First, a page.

Shining new light on halting the progression of Alzheimer’s Disease
A light that is barely visible to the human eye could be the key to stopping the terrible effects of Alzheimer’s.
A new study from The University of Texas Medical Branch at Galveston shows that using near infrared light on the heads of mice can effectively reduce vulnerability to the damaging effects of a toxic chemical in the brain known to be involved with the onset of Alzheimer’s. This data is detailed in Scientific Reports.
UTMB researchers have previously found evidence that amyloid beta protein pieces may underlie the early stages of Alzheimer’s. These proteins disrupt the communication between brain cells, driving the first noticeable cognitive deficits. So, preventing this dysfunction within the brain would be an effective therapeutic strategy for the disease.
“Our findings provide evidence that near infrared light can make the brain more resistant to the damaging effects of amyloid beta,” said senior author Giulio Taglialatela, neurology professor and director of the Mitchell Center for Neurodegenerative Diseases at UTMB. “Near infrared light therapy increases the health of the points of connection between brain cells, thus decreasing the susceptibility to the toxic proteins.”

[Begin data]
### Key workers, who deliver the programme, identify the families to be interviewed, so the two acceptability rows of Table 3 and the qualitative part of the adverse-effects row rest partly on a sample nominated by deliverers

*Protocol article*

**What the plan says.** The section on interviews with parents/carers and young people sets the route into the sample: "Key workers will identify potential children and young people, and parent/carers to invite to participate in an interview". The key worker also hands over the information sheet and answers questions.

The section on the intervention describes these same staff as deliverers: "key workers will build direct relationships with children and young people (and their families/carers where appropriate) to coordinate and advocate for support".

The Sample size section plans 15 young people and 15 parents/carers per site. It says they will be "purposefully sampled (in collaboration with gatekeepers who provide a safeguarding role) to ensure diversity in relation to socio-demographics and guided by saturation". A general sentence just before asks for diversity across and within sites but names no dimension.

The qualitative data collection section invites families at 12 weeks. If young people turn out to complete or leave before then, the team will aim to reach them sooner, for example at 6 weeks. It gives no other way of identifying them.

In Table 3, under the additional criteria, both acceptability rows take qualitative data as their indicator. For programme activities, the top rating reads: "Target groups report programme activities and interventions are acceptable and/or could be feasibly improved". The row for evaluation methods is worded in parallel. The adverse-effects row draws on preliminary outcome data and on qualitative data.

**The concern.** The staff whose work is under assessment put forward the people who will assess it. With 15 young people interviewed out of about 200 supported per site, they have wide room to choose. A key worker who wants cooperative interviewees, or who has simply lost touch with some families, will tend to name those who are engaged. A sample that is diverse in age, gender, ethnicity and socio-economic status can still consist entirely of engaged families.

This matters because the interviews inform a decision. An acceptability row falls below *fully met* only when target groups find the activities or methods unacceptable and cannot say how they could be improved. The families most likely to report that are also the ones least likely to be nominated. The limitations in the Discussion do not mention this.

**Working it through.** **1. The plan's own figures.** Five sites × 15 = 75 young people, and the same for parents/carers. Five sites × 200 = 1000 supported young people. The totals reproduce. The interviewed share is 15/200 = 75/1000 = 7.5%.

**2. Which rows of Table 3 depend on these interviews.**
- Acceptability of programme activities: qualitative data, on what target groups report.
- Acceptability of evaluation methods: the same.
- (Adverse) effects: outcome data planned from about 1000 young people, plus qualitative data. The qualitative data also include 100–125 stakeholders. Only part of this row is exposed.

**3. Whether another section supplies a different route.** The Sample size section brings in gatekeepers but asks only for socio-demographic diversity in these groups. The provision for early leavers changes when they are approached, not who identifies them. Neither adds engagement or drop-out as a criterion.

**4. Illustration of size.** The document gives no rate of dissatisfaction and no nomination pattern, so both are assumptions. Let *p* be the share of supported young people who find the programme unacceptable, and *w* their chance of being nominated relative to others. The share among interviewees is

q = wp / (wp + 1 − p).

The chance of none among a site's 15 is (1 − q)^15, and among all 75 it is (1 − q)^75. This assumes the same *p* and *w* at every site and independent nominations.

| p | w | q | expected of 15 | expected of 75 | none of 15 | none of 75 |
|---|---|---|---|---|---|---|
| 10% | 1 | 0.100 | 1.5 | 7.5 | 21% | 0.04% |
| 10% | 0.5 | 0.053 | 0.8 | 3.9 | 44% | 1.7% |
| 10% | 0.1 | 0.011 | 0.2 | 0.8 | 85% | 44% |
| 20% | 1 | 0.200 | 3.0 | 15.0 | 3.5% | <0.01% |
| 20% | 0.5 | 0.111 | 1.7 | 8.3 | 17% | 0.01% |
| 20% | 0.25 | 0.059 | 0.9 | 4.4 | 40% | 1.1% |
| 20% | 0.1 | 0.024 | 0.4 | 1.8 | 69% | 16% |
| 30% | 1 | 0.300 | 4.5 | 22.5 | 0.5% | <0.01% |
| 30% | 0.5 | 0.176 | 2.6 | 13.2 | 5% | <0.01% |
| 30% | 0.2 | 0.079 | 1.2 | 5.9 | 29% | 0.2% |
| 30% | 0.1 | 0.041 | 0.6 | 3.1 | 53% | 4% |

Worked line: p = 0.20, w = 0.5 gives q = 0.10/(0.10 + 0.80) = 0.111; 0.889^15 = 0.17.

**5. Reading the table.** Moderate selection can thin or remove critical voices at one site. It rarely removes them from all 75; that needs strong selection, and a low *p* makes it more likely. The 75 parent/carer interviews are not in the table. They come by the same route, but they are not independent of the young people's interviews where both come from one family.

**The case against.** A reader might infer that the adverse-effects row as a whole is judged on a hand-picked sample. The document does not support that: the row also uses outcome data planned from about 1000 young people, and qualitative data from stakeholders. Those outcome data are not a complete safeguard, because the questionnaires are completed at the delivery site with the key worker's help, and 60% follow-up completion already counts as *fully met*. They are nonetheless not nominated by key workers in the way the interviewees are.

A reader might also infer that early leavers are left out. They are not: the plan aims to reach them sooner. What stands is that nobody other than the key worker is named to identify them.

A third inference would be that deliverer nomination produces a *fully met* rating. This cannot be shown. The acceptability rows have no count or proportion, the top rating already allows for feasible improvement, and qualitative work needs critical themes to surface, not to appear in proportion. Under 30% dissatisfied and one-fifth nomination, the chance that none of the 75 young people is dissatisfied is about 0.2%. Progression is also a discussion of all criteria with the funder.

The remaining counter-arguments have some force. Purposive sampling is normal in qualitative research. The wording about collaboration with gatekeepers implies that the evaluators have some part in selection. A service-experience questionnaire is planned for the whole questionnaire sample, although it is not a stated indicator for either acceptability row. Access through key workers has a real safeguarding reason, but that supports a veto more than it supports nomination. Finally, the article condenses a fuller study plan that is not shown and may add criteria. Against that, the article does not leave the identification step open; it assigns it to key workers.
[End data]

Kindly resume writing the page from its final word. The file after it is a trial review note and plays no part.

In this study, the researchers shined a near infrared LED light for up to 90 seconds a day, five days per week for a month on the heads of regular mice and a separate group of mice that were genetically engineered to have brain abnormalities seen in Alzheimer’s. They found that the toxic proteins wreaked less havoc on all of the light-treated mice compared with the genetically engineered Alzheimer’s-like mice.
“We looked closely at the ability of the near infrared light to mitigate the toxic binding of amyloid beta to the points of communication between brain cells,” said Michele Comerota, doctoral candidate in neuroscience.
“Preventing the toxic chemical from taking hold in the brain may serve as a new means of protecting against Alzheimer’s,” said Balaji Krishnan, assistant professor in the department of neurology.
This study was supported by the National Institutes of Health and the Amon Carter Foundation.